“Studying cows, pigs and chickens can help an actor develop his character. There are a lot of things I learned from animals. One was that they couldn’t hiss or boo me.” James Dean
We have been country people for 5 years now. When we lived in the city we had lists of all the things we wanted to do once we lived in the county. One of our goals, was to have free range chickens. We went big too, we purchased beautiful chicken houses from the Amish. They are big, and they have room for the chickens to roost, two windows, big door, and a door to collect eggs.
We did everything the books told us to do. We raised them for the first three months in the garage. They had little waterer, and it was changed twice a day. The had a feeder that we filled twice a day, and they had a heating lamp. For the first few months the heating lamp was on all day and night to keep the little chicks warm. By the third month, we unplugged the heating lamp during the day, but turned it on in the evening.
After the third month we kept them in their new homes for two weeks, checking on the them, feeding them, and giving them water. Once their feathers were grown in, we allowed them to go outside their house. During the day, they would stay just outside the door, some of them didn’t even want to leave the house. For the first couple of weeks they would stay close to their house, and not go far from it.
As they grew, they became more bold. Since they were free range, they would go all over the place, but mostly like to be close to our house. Which created a disaster…poo everywhere on the porch. I spent so much time cleaning the front porch, and the back porch. Sometimes, we would even see the chickens way down the hill. This is 42 acres, and they have tiny legs. By evening, all of them would come back home, and get inside their homes.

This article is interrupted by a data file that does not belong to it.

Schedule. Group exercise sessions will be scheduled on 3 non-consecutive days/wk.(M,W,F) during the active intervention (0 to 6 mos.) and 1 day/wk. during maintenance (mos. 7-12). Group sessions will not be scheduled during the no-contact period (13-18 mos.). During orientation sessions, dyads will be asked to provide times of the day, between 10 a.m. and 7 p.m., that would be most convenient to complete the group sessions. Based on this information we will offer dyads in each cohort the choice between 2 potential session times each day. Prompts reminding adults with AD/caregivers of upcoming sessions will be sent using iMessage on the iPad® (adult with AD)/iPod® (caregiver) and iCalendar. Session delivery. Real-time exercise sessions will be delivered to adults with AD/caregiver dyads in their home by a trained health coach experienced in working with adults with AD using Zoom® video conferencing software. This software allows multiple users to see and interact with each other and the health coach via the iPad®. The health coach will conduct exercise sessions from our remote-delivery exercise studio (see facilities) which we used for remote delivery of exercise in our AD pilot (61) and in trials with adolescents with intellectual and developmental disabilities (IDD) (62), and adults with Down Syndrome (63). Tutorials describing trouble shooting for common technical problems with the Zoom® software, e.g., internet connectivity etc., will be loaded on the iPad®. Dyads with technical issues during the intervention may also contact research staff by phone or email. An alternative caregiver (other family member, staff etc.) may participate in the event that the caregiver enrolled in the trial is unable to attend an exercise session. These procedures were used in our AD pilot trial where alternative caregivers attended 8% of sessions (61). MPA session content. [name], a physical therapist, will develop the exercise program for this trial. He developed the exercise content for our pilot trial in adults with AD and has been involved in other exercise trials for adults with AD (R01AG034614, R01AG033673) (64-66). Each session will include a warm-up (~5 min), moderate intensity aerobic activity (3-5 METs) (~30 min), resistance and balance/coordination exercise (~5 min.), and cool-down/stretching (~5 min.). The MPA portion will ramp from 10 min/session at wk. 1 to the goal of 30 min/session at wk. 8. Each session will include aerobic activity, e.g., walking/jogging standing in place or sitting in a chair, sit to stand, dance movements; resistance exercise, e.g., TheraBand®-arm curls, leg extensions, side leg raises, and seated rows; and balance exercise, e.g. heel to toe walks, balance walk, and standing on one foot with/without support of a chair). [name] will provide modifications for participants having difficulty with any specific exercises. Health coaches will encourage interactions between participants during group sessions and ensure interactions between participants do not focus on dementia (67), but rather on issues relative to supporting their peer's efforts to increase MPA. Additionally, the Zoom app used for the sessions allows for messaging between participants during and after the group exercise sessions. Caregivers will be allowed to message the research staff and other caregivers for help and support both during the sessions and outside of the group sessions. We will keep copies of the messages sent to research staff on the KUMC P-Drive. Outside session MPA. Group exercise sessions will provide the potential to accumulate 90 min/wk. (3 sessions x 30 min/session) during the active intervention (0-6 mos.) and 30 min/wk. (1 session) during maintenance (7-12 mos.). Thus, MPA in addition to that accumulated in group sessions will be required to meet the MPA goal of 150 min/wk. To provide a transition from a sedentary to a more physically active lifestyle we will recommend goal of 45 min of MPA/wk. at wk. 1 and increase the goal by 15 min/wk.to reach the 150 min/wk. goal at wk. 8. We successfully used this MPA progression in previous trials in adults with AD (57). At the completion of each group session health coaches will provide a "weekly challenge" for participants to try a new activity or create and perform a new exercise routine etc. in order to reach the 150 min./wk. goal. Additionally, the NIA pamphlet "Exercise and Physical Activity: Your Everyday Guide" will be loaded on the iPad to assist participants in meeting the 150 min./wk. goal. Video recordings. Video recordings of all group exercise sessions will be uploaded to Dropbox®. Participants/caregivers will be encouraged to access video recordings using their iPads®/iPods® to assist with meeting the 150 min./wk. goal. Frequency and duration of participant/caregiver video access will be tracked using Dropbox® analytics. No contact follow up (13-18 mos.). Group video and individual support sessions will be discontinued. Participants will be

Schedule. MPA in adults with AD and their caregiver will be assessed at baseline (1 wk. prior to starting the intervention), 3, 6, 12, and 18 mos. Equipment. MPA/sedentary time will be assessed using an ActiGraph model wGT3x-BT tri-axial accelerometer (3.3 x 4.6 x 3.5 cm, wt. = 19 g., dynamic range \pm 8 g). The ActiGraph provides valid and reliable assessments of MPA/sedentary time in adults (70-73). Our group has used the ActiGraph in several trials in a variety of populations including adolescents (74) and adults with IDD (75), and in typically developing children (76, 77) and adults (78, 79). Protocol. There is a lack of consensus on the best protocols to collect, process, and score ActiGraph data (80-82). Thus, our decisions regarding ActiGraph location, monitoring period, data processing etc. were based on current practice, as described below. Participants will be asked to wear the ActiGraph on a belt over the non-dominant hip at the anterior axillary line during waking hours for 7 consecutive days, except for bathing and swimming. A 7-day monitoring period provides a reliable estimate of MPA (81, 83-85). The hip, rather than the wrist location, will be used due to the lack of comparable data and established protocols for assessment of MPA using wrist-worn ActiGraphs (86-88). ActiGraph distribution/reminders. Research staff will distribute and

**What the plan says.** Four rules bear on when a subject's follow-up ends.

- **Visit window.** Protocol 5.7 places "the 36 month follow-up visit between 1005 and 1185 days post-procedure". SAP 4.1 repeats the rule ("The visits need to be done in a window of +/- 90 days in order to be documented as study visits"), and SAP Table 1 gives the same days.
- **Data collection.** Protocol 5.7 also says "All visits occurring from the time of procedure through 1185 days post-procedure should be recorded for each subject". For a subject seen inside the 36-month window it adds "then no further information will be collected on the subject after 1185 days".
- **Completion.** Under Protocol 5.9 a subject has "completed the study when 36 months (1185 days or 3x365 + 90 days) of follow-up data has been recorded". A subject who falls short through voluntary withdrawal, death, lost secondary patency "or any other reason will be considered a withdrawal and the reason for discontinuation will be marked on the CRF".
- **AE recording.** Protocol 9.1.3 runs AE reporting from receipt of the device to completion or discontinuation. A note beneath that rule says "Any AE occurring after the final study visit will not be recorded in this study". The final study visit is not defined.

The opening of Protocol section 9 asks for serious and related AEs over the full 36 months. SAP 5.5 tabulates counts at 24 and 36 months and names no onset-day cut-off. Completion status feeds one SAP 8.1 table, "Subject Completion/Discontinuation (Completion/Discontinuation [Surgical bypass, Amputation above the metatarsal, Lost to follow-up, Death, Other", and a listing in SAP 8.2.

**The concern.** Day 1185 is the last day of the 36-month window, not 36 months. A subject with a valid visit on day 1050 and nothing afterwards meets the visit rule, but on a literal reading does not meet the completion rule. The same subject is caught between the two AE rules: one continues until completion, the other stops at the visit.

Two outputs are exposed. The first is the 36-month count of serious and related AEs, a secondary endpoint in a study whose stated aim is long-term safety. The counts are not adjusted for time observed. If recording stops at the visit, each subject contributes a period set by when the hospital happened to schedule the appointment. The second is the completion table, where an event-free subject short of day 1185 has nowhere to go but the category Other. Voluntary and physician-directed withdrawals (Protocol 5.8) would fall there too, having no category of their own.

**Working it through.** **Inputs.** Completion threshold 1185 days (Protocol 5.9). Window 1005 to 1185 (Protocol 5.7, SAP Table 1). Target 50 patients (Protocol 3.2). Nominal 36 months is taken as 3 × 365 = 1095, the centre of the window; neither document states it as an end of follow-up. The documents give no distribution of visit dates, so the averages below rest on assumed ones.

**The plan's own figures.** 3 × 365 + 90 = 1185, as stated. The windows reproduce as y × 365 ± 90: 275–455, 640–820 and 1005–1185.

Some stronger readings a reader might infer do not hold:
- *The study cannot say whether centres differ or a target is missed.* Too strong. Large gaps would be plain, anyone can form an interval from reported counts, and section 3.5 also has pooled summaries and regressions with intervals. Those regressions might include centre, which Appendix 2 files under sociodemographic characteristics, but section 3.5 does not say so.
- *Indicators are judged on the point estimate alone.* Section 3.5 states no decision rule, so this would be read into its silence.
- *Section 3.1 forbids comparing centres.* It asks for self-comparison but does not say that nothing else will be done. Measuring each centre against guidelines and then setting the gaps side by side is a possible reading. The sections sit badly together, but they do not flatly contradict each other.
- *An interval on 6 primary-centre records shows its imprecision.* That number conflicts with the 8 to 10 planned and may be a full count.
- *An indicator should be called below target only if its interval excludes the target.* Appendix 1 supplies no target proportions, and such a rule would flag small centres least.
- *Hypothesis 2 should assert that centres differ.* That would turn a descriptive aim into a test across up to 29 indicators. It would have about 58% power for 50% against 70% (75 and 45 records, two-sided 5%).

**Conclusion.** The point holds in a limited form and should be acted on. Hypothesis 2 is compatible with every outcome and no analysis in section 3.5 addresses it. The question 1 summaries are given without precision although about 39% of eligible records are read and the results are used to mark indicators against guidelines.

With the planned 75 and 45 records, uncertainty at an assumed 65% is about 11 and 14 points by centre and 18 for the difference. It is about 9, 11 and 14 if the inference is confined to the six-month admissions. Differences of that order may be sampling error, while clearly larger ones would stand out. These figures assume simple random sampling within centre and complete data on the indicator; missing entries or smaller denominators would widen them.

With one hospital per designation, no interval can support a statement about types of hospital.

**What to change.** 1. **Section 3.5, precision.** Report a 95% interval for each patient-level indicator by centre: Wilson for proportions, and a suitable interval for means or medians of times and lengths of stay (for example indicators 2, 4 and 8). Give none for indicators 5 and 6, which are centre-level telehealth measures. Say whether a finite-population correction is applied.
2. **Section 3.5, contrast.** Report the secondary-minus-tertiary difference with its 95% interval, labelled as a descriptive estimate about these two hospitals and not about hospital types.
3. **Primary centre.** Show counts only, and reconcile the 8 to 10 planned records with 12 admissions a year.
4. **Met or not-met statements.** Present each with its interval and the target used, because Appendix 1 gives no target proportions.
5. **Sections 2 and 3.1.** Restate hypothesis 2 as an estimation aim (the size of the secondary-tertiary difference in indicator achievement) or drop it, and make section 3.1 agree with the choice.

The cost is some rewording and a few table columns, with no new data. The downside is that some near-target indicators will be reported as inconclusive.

Then, football season started. We would go to the football games with the kids. They were in high school, so they would hang out with their friends and my husband and I would go for romantic walks downtown holding hands. We would come home, and it was late…we would lock the chicken doors. In the morning we would let the chickens go free. Since we had 100 chickens, it was hard to tell that some were missing. It was only after a few games later we discovered…every time we go to a game, there are fewer chicken.
There was one fox that boldly came right by the house. He had the most beautiful red fur coat, and a black peak on his tail. He was super healthy looking, and just strutting right by the house. I thought to myself, honestly, if he came to the door, knocked and asked me for a chicken, I would give it to him. Anyway, a couple of times there were even coyotes that would stalk the chickens during the day.
We finally lost all of our chickens. They were captured by the foxes and coyotes. If we have raccoons near by, I have never seen one in our area. So, now we are starting all over again. We still have the houses. This time, we are building them a lovely fence to protect them from predators. The eggs that come from farm chickens are just so much better than grocery store eggs. I’m always a little embarrassed when I shamefully have to carry a dozen eggs to the check out. By July, I won’t have to carry eggs to the check out, because we will have our own eggs.